11. I just uploaded a profile picture. It's one of my favorite pictures that I've taken of sunrise over the SCC marina.
  12. Yeah, blocks are tricky. I'm still looking around for those myself. I had ordered some single blocks from Cornwall Model Boats, but only found out when I received the rest of my order that they were out of stock. I had to google what a halyard lead block looks like, and from the looks of it, I haven't seen anything like them in any kind of scale either. I would have no problem with belaying pins, though. All you need are toothpicks or kebab skewers and a sharp knife.
  13. It seems you already know your way around model ships, but it sounds to me like you're going about searching for parts the wrong way. Even though this is all new to me, I've found that you can get just about any fitting you're looking for; you just can't expect everything to be labled in the scale you need them in. That's why I took all the measurements that I could myself. Then I could just divide everything by 12 and find the closest size model fitting. I apologize for the lecture if you already knew all that, but that's how I went about finding stuff. I just wasn't able to get all the parts I need from one source.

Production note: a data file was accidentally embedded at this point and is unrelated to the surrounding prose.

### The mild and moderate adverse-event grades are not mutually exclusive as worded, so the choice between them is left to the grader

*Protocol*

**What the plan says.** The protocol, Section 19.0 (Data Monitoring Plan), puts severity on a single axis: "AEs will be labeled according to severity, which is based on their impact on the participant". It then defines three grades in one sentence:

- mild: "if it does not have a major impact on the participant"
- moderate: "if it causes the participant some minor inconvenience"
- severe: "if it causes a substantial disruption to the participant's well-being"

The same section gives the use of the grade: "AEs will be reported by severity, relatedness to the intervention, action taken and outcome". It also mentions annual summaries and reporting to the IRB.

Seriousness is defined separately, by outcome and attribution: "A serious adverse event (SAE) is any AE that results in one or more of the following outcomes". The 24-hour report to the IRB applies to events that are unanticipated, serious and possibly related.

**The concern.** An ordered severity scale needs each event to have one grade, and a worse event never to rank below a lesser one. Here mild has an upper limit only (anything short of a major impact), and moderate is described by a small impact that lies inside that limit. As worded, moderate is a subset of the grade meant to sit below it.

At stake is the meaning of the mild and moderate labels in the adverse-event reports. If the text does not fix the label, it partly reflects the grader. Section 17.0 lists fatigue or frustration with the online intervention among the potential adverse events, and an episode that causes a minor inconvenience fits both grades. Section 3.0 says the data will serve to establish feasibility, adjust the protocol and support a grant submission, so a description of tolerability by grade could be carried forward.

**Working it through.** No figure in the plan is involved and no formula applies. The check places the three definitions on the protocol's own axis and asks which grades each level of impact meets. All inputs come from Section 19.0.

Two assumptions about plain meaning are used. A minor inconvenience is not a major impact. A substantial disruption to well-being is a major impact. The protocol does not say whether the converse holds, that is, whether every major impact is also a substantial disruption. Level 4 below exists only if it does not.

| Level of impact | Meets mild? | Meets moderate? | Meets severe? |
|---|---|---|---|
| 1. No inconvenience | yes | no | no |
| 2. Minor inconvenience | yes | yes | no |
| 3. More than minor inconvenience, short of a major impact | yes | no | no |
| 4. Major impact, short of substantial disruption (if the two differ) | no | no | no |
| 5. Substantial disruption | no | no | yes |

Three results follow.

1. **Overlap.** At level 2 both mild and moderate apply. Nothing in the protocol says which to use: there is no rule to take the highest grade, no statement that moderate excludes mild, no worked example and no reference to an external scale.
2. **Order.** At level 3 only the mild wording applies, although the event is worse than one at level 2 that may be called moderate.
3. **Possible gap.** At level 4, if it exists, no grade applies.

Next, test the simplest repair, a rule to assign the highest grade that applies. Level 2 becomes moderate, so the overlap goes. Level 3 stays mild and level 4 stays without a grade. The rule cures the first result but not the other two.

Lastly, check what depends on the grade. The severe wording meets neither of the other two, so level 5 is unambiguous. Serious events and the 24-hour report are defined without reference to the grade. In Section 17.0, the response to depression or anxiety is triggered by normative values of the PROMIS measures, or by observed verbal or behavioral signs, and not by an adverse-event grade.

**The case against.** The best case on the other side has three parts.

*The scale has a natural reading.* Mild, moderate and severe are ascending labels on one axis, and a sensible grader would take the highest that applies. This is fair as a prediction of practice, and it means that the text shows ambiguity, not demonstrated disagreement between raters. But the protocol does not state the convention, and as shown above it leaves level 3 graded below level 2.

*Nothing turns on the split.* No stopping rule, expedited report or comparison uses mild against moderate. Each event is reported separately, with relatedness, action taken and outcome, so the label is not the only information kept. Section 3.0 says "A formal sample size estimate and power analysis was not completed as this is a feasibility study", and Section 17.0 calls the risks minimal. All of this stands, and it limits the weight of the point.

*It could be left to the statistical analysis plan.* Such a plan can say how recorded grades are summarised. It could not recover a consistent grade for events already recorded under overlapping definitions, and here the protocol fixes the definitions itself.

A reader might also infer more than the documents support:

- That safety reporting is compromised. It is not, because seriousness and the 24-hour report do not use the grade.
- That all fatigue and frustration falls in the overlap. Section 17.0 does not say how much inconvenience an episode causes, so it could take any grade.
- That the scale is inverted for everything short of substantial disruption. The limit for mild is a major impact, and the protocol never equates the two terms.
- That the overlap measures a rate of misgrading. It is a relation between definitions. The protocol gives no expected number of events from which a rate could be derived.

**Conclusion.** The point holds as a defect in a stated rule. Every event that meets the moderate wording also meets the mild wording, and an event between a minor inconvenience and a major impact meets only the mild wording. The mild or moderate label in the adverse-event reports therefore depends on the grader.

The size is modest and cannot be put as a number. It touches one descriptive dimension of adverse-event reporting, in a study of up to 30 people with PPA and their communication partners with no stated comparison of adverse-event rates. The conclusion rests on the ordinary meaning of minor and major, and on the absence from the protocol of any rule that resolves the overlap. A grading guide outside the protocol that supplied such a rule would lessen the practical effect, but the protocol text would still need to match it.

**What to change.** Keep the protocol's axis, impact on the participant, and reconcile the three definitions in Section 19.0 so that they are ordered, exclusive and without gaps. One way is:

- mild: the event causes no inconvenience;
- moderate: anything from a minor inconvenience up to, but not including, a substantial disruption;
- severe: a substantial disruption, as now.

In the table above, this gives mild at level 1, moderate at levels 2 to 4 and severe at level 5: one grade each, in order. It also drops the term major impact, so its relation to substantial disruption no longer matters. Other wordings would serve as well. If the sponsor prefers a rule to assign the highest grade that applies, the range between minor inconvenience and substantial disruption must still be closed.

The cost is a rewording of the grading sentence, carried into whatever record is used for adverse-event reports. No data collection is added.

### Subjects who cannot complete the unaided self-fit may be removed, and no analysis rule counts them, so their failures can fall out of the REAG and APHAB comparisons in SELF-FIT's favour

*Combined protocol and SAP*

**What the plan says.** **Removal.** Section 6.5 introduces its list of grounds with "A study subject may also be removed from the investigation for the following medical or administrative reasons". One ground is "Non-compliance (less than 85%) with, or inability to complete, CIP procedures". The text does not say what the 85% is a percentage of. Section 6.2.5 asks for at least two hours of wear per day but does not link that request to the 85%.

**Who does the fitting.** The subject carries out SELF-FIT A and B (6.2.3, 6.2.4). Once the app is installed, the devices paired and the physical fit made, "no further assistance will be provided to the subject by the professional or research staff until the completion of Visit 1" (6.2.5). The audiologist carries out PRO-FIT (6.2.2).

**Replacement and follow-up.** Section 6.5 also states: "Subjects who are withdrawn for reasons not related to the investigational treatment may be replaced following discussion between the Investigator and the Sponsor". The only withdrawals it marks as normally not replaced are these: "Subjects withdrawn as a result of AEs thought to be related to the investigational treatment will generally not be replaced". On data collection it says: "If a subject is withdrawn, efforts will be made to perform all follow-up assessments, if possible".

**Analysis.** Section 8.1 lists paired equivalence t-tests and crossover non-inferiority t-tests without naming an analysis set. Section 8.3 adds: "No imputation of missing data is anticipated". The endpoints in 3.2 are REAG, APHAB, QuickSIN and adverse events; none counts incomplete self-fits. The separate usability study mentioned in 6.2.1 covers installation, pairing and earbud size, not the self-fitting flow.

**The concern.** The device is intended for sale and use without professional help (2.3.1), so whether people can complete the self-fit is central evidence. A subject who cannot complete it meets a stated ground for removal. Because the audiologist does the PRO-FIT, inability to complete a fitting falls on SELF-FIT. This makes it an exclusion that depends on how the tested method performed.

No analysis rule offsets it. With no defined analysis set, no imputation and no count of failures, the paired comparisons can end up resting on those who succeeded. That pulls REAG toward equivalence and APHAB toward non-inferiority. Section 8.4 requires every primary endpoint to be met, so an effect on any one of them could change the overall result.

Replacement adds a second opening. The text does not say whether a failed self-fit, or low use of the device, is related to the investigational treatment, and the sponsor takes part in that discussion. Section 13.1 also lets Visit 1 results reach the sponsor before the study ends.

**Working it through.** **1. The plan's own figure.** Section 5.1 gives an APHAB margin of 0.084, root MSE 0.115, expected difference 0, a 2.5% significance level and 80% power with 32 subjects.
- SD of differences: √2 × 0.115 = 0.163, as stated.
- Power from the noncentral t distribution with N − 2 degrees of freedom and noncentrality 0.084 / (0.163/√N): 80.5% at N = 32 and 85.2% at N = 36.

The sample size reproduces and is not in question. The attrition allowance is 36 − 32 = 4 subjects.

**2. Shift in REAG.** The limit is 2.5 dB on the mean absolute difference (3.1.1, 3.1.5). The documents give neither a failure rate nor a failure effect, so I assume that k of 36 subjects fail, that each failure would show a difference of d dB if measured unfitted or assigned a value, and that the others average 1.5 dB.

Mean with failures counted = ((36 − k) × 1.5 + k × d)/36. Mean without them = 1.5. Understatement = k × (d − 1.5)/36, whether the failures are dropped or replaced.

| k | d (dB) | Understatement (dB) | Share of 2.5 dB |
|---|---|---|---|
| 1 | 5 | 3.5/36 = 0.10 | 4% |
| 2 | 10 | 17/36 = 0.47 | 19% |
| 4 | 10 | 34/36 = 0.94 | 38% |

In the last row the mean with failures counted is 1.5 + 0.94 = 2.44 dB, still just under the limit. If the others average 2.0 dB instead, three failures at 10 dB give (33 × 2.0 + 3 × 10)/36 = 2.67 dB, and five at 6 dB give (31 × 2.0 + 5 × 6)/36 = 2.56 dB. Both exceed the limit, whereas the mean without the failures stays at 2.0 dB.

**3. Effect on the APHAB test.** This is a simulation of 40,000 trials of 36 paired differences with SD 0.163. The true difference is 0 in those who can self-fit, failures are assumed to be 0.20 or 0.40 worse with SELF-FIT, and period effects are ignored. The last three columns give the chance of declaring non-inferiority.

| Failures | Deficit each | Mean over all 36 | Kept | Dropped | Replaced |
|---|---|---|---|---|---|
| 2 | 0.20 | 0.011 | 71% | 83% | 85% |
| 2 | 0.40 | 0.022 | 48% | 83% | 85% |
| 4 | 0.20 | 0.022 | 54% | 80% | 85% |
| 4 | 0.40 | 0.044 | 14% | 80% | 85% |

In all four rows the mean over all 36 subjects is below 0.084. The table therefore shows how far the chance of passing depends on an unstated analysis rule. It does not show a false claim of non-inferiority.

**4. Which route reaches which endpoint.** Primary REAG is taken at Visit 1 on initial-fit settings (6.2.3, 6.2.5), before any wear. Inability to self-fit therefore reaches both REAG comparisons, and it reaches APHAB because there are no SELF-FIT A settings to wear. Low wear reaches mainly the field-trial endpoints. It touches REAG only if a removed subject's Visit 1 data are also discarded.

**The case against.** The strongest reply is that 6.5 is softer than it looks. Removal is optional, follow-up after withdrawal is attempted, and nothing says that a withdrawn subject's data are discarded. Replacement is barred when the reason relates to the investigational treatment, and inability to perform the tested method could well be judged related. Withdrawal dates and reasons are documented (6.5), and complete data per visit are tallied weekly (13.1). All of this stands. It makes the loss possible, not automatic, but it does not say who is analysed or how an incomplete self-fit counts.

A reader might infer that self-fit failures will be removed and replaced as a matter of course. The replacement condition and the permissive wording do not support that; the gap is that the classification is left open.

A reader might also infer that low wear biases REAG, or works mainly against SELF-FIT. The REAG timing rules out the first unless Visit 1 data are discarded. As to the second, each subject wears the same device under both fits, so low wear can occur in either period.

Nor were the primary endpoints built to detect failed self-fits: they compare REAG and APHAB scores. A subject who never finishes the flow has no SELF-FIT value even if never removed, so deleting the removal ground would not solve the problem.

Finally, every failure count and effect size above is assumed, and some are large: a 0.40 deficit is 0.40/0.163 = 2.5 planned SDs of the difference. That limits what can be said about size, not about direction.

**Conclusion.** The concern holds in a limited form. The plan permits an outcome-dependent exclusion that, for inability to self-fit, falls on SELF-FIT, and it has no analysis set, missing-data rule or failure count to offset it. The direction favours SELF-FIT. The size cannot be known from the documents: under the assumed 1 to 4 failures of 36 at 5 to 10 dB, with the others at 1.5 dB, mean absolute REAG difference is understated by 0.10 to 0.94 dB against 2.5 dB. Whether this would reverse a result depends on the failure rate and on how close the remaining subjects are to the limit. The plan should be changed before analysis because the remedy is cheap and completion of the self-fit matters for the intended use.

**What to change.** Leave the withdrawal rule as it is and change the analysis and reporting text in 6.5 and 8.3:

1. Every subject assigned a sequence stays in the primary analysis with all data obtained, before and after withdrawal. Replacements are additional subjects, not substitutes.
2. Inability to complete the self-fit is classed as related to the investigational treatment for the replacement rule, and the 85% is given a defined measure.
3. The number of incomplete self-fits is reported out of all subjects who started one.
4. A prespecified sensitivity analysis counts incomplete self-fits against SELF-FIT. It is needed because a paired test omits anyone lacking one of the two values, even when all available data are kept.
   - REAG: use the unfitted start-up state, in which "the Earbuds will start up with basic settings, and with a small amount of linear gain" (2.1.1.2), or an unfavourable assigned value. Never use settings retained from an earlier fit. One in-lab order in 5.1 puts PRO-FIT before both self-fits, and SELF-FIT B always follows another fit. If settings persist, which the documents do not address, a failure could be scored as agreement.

14. This looks like it's going to be a beautiful boat. I look forward to seeing your progress. Anyway, as a fairly new member myself, I would like to give you some friendly advice; that being to take a look at the rules of naming a build log, before an older member yells at you for doing it incorrectly
  15. Haha, no, I just work here. I've never even been in a Lightning before. I just took that picture in the upstairs hallway.